To my surprise, YouHue was able to fill in the gaps where my students struggled the most during small group instruction. Although SEL implementation was already successful at Moss, YouHue kept students engaged, willing and excited to self reflect — something that was a struggle to maintain prior. The students were more energized in their practice of the SEL concepts they were guided to learn through YouHue — both while using the app and in real life. Plus, it made it significantly easier on me to instruct and facilitate practice. To get started, all I had to do was give students the app, and the exercise guided them in a short practice of self-reflection, emotion identification, and self-expression.
Healthy Technology to Support SEL
It was then that I realized that it is not technology that is harmful but rather the way we use it that matters most. If we teach students to utilize web-based applications that are useful for their mental health, physical health, or academics like YouHue, we are effectively adapting to better resonate and teach today’s youth — the generation of technology. There are companies, like YouHue, who take on the responsibility to design technology that helps, and does not harm, children’s delicate minds, empowering them to learn better. Such healthy technology tools advance the quality of education we can provide young people. They serve as assistants to expand our capabilities as educators.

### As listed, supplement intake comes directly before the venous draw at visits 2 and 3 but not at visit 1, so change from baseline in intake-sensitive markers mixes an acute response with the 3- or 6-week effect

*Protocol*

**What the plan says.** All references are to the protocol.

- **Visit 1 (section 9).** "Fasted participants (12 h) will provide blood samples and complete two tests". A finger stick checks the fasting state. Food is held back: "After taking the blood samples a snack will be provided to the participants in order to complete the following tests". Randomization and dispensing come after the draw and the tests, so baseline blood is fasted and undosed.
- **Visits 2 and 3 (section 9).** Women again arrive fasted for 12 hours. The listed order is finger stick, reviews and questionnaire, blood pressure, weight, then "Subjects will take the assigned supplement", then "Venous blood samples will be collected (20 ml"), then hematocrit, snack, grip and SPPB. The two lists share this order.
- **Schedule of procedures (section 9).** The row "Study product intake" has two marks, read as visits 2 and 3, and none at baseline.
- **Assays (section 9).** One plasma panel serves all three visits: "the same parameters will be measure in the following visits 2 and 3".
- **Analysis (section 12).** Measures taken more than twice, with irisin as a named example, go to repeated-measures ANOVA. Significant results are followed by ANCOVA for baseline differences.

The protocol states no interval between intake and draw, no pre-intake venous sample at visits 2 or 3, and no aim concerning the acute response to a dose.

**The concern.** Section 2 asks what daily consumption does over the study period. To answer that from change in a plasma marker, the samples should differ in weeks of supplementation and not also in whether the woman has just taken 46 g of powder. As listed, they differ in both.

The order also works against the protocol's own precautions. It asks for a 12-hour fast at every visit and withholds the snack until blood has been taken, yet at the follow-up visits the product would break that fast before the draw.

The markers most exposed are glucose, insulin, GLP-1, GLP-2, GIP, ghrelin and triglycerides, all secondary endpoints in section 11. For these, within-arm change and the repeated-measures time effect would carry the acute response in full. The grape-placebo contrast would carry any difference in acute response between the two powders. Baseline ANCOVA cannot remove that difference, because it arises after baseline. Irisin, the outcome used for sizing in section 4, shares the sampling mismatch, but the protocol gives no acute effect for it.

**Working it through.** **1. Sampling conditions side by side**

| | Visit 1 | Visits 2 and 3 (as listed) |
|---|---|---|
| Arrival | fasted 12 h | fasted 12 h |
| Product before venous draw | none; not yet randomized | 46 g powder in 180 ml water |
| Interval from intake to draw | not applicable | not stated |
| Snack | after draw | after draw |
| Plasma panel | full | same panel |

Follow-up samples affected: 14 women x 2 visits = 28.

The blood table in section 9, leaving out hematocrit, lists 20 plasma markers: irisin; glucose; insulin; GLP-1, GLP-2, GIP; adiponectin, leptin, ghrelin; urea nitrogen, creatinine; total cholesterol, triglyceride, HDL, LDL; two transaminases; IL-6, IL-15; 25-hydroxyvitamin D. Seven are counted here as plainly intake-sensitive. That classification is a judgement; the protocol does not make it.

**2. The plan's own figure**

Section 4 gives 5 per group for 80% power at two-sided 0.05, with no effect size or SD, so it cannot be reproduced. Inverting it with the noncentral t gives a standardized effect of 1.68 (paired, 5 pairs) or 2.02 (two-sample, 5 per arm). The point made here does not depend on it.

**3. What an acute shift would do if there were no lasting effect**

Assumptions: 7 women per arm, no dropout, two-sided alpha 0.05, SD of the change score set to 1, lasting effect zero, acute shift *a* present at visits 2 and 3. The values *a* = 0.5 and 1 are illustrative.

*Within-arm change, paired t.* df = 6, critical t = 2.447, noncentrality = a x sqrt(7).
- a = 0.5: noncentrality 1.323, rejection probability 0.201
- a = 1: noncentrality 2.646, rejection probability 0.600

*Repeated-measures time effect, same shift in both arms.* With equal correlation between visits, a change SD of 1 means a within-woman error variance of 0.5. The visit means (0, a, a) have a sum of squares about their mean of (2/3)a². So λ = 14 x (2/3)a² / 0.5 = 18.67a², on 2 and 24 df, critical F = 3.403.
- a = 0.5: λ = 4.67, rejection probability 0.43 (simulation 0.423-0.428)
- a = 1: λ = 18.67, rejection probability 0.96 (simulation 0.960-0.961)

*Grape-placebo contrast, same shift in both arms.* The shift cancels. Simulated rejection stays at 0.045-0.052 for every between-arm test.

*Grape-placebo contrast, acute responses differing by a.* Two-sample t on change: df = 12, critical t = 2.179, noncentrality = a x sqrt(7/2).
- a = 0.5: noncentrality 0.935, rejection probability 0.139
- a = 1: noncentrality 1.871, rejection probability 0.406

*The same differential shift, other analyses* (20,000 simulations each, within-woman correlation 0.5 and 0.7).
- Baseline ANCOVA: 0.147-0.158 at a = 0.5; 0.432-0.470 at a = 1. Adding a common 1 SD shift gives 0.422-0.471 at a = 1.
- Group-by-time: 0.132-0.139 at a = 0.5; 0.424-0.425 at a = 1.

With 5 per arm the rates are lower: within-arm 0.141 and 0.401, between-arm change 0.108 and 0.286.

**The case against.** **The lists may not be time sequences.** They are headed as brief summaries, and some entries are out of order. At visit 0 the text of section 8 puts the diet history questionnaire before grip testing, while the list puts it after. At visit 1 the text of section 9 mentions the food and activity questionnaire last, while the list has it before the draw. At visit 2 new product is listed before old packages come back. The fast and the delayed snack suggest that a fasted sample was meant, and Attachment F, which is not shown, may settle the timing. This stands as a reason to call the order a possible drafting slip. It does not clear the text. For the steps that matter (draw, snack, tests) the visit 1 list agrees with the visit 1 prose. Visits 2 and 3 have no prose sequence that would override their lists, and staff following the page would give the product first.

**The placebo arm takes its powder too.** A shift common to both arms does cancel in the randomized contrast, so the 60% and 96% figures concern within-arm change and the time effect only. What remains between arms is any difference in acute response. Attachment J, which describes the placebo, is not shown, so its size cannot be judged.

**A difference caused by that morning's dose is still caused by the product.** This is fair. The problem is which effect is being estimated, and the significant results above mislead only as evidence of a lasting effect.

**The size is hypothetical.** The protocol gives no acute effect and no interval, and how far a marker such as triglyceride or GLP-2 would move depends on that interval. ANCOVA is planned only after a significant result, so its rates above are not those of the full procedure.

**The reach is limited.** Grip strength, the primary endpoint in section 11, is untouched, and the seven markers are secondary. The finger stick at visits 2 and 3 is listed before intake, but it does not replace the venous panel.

Since the May 2017 pilot of YouHue at Moss School, kindergarten teachers and the Moss Principal continue to explore and familiarize themselves with the beneficial features the app has to offer. Because of the positive and engaging experience Moss teachers and myself had with YouHue, the principal of Moss School, who also oversees all grade-level curriculums in the Metuchen School District, hopes to integrate YouHue into the permanent curriculum at Moss next year.
Martinez, L. (2016). SEL is Good Teaching. Edutopia. Retrieved from:
Written by: Catherine Adelhoch & Kristi Kelly